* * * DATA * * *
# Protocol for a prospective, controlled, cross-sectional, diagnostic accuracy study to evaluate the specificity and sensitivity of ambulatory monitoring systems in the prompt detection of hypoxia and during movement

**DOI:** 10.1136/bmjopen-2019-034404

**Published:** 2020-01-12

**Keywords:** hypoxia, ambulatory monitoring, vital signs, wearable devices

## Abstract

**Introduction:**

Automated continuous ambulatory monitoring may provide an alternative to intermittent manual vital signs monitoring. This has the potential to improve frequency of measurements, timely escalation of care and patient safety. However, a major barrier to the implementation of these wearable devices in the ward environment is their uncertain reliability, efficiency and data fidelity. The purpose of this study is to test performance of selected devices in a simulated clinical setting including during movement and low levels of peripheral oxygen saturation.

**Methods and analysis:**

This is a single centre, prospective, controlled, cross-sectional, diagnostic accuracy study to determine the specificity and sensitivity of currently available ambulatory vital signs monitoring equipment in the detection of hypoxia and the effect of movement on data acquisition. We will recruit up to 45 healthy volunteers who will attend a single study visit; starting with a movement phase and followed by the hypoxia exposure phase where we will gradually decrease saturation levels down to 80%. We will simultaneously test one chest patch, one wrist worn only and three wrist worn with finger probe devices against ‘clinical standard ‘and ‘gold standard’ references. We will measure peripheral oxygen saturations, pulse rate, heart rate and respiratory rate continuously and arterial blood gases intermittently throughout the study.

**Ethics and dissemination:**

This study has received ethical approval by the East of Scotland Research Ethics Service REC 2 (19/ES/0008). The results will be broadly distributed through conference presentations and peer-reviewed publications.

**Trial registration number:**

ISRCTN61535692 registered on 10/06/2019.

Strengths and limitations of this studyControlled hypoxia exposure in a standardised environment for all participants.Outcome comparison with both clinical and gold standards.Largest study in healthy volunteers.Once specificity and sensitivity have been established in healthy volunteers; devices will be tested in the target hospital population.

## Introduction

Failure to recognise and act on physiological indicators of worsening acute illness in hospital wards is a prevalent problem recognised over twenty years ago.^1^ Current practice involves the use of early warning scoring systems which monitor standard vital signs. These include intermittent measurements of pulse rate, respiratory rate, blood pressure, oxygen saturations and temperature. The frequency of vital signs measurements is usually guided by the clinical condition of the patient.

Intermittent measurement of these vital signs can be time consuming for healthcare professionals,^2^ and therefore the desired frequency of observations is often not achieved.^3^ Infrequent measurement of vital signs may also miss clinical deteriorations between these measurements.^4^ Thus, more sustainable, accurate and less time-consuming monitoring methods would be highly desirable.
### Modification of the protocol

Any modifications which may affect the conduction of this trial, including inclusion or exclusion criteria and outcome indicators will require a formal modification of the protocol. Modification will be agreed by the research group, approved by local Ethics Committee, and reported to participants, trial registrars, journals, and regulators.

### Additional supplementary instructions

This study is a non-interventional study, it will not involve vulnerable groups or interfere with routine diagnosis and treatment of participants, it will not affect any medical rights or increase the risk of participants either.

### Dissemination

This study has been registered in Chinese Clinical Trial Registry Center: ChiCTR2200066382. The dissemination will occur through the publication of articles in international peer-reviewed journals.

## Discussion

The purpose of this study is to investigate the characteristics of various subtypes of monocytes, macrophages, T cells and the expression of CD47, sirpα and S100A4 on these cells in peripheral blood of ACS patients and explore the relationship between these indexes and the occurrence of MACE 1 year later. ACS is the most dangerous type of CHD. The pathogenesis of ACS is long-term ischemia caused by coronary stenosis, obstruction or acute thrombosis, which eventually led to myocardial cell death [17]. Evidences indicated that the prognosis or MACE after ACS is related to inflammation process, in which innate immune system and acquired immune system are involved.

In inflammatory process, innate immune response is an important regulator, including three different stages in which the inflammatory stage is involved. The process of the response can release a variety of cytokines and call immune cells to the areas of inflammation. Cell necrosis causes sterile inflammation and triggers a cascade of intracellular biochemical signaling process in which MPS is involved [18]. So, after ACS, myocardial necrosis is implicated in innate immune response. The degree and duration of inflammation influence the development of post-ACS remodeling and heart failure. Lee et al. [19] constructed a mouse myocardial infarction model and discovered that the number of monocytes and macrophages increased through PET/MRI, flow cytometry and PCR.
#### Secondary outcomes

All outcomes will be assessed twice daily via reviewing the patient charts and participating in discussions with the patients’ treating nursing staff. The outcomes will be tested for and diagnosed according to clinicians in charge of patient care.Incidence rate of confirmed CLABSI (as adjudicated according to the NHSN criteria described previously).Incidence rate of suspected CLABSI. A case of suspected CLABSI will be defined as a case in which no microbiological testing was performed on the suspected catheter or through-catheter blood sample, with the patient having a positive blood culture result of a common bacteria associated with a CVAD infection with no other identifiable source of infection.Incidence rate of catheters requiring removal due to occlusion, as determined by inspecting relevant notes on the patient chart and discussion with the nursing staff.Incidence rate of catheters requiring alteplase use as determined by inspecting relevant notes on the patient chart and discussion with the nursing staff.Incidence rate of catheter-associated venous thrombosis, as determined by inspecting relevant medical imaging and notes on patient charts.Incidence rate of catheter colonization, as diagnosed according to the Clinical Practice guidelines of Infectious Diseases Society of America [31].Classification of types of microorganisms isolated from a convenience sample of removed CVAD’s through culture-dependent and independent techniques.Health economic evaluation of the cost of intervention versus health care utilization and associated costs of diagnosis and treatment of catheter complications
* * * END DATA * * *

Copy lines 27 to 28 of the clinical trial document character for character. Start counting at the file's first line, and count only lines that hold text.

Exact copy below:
#### Secondary outcomes

All outcomes will be assessed twice daily via reviewing the patient charts and participating in discussions with the patients’ treating nursing staff. The outcomes will be tested for and diagnosed according to clinicians in charge of patient care.Incidence rate of confirmed CLABSI (as adjudicated according to the NHSN criteria described previously).Incidence rate of suspected CLABSI. A case of suspected CLABSI will be defined as a case in which no microbiological testing was performed on the suspected catheter or through-catheter blood sample, with the patient having a positive blood culture result of a common bacteria associated with a CVAD infection with no other identifiable source of infection.Incidence rate of catheters requiring removal due to occlusion, as determined by inspecting relevant notes on the patient chart and discussion with the nursing staff.Incidence rate of catheters requiring alteplase use as determined by inspecting relevant notes on the patient chart and discussion with the nursing staff.Incidence rate of catheter-associated venous thrombosis, as determined by inspecting relevant medical imaging and notes on patient charts.Incidence rate of catheter colonization, as diagnosed according to the Clinical Practice guidelines of Infectious Diseases Society of America [31].Classification of types of microorganisms isolated from a convenience sample of removed CVAD’s through culture-dependent and independent techniques.Health economic evaluation of the cost of intervention versus health care utilization and associated costs of diagnosis and treatment of catheter complications